But soon the barking of Stormy and Duffy told me that Miss Heavy-Foot had arrived, well ahead of our earliest ETA for a drive from Boston. She bounded down the basement stairs to greet her beloved dad, stopped, looked and deadpanned, "Does mom know about this?"
"I'm sure she must," I testified. "I mean, we talked about my going to a second deck. Obviously she would know that I had to connect the two levels somehow. And by the way, it's great to see you too, honey!"
She was incredulous. "That's all you've got? That's what you're going with?"
"Yes. Yes it is," I proclaimed confidently. "That's my story and I'm sticking to it."
She shook her head."Boy, are you in trouble," she said even more confidently.
The helix occupies an area that was otherwise not used. The frame measures 6'-3" square and will handle alternate loops of 34" and 28" radii. The legs match those of the peninsula in the main train room.
The first and third loops @ 34" radii will be visible and sceniced, separated by about eight inches and linked by a second, hidden loop @ 28" radius. The grade will be just about 2% to provide the necessary 15" of total climbing between decks.
A 12" high hardboard mock-up was put in place to depict how (2) layers of 1/8" hardboard would form the backbone helix. The final version will utilize 30" high hardboard to insure a full view block.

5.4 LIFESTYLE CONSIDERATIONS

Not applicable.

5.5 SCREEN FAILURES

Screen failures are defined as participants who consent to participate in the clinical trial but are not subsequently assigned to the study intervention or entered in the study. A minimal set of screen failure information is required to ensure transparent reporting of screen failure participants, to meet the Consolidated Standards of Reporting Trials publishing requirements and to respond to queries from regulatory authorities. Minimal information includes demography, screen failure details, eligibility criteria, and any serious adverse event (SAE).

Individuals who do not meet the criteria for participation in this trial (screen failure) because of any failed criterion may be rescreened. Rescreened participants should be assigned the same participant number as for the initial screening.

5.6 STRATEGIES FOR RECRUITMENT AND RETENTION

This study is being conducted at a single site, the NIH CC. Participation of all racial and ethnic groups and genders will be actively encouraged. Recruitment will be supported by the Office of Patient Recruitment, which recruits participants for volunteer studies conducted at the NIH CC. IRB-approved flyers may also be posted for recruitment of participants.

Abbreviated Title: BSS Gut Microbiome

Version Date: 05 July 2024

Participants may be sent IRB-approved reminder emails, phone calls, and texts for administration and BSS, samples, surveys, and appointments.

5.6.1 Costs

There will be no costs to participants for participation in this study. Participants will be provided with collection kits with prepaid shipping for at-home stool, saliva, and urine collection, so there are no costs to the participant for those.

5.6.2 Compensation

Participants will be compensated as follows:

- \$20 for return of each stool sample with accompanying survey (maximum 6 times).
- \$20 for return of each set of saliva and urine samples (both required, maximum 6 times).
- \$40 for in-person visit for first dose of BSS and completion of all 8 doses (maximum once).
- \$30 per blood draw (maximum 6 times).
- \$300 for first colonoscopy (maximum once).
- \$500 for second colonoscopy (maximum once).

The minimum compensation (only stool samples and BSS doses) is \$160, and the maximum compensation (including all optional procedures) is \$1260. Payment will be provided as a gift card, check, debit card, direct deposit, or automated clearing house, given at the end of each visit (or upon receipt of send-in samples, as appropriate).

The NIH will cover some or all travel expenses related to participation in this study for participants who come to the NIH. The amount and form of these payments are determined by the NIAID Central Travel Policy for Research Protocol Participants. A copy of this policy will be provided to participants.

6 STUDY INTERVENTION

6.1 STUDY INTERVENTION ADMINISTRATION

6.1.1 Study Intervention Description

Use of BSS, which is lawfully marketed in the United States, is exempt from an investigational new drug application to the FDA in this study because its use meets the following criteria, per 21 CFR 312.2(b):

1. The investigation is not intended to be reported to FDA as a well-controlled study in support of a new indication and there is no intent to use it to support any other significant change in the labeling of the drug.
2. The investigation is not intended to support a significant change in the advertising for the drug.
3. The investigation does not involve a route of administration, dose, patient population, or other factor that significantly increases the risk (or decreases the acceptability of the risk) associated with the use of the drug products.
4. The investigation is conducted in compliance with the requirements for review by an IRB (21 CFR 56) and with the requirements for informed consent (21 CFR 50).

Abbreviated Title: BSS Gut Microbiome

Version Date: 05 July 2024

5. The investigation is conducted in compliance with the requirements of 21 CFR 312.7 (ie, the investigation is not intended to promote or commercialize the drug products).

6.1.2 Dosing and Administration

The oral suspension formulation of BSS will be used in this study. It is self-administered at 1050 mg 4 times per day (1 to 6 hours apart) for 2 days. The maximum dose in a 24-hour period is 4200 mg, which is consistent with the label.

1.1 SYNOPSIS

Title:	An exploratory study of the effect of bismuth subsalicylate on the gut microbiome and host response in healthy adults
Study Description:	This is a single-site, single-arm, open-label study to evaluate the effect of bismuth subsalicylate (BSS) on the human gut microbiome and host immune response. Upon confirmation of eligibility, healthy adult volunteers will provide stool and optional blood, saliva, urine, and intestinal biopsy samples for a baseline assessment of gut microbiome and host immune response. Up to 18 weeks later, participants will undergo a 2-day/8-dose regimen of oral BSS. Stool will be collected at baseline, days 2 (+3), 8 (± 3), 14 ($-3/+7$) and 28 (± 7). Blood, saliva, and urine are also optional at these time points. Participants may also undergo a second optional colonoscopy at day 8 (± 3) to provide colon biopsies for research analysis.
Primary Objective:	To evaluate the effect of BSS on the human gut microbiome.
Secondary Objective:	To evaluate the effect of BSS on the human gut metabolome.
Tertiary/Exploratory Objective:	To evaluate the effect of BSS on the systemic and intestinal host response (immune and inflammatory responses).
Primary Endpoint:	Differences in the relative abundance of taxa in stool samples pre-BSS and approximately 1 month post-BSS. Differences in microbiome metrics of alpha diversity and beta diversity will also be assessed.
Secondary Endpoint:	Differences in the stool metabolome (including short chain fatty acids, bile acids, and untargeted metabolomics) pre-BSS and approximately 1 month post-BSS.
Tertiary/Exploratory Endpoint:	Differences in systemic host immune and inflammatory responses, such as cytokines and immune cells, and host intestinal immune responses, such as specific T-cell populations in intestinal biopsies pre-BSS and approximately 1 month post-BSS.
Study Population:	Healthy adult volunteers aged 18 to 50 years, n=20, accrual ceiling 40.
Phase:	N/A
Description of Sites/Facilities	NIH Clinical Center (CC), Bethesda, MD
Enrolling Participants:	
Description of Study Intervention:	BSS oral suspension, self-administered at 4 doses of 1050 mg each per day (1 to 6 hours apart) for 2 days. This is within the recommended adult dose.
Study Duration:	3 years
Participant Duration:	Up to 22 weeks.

The exterior 1/8" sheets not only serve as a partial structure for the helix, but also as a backdrop that nicely begins and ends at the room's wall.
This overhead shot illustrates the full configuration of the (2) layers of 1/8" hardboard. The eventual 30" high inside layer will actually have an area cut out of about 15" x 30" to allow the hidden criss-crossing loops to enter and exit the backbone. Future wall penetrations are shown using black construction paper.
Regular readers of this blog will recognize the sentimental piece of pine that was used as bracing on the interior of the helix. It was explained in the May 20th entry.
Ah, but there was a method to my madness. Recognizing early in life that timing was everything, and having that confirmed repeatedly during nearly 30 years of wedded bliss, I had planned for this day carefully.
I knew that nothing make's my wife happier than the safe arrival of our daughter for a visit. In those times, I become totally inconsequential, and if I'm inconsequential, then my helix is inconsequential!
To be continued...
BONUS: RHETORICAL QUESTION OF THE DAY...
What best describes the author' strategy in this particular instance?
A) Pure genius B) Misguided soul C) Cockeyed optimist D) Dead man walking